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Ready to Sell Your Commercial Real Estate? Here’s What’s Next.

Hal C. BallIf you own commercial real estate, there are plenty of smart reasons to hold onto your investment. Perhaps it houses your business, or you count on the income it provides. Perhaps it’s going up in value, and there’s no reason to think that will change anytime soon.

But, as my colleague, Scott Martin, shared last month, perceptive investors are always on the lookout for the best moment to sell. Getting out can be just as important as getting in. When that happens, you have the opportunity to trade up into a new investment. However, with so many options, how do you pick what’s best for you?

At Hilliker Corporation, we’re always meeting entrepreneurs and investors who are ready for the next adventure. When we do, we ask three questions: 

Question 1: What are your goals?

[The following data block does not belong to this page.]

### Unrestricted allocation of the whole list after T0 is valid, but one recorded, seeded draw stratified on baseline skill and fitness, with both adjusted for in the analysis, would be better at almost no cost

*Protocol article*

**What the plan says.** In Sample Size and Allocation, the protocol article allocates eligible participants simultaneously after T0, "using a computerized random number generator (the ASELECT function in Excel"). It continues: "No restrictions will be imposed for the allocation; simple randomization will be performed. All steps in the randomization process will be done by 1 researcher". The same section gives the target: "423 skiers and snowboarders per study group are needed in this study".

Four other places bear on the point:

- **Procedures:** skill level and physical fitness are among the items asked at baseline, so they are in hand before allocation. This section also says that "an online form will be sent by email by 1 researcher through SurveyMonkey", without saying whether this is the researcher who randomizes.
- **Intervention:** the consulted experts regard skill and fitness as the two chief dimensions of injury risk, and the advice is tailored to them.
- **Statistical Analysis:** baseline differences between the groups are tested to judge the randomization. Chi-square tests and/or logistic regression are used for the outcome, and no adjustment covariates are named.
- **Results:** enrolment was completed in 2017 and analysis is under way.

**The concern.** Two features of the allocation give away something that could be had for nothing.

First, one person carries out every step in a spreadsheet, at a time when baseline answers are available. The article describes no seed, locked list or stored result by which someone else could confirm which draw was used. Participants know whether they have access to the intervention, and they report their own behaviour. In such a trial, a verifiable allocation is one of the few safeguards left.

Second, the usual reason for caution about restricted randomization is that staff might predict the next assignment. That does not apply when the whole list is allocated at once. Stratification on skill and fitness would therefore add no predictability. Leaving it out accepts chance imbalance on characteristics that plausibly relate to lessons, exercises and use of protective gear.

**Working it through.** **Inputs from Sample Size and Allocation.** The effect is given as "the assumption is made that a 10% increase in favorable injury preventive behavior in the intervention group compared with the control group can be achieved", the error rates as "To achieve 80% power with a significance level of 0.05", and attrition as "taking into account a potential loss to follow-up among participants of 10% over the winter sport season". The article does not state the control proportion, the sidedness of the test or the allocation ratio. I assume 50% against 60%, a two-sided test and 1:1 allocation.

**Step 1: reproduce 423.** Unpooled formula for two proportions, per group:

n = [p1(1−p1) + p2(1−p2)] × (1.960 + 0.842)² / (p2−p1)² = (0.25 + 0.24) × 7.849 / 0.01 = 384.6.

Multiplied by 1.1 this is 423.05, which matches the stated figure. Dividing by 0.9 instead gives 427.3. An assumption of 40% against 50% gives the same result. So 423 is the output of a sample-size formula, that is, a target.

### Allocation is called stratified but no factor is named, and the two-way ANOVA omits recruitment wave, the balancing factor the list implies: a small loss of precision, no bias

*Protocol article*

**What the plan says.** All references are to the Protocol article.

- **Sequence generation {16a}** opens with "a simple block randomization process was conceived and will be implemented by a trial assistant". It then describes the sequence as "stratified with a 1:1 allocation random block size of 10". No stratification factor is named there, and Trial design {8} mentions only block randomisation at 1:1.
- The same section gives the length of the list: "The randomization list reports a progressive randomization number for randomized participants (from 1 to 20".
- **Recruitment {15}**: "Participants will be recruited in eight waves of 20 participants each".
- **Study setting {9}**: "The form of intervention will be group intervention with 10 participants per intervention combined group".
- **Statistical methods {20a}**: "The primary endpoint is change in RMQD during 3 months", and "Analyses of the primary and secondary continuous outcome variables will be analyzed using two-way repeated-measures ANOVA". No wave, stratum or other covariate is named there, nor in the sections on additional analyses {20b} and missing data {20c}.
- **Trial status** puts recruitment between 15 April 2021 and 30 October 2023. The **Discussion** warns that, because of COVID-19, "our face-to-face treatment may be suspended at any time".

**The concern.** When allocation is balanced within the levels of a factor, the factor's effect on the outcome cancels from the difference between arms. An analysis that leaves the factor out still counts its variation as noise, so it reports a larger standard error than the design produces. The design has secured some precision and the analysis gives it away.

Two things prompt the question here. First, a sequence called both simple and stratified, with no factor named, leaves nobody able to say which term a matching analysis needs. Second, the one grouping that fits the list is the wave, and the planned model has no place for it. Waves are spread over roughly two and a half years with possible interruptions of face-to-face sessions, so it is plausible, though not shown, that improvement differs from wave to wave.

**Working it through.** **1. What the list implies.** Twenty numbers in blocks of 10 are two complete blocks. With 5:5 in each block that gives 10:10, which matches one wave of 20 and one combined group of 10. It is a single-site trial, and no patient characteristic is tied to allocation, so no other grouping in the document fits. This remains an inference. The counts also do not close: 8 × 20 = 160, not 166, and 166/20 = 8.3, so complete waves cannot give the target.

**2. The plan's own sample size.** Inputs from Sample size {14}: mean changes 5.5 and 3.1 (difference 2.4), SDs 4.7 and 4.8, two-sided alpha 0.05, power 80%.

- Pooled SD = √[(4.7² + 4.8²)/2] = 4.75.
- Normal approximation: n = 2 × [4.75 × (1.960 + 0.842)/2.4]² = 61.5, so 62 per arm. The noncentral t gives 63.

We’ll start by digging into the “why” of your next investment. We’ll start a discussion around questions like:

  • Are you looking for a building to house your business, or are you making a pure investment?
  • Do you want to be hands-on or hands-off?
  • Are you hoping for a specific income?
  • What are your plans over the next ten years and beyond?

Question 2: What can you afford? 

To answer this question, you’ll need a good idea of how much money you’ll have to play with after selling your current property. That’s where experienced commercial real estate brokers (like those at Hilliker Corporation) shine. They have the expertise to help you develop an accurate “comp,” or price based on “comparable” properties.

It sounds simple, but there are more subtleties involved than just checking to see what nearby properties have sold for. Commercial properties are rarely cookie-cutter and aren’t listed for sale as often.

Therefore, to create a trustworthy comp, brokers combine information from:

  • Industry-specific databases.
  • Their knowledge of the market.
  • Personal experience.
  • Information from their network of other real estate professionals.

You’ll also need to counsel with your accountant and lender. If you need a recommendation, ask your broker. We cultivate a wide range of contacts and can often pair you with someone who has the necessary background to help you reach your goals.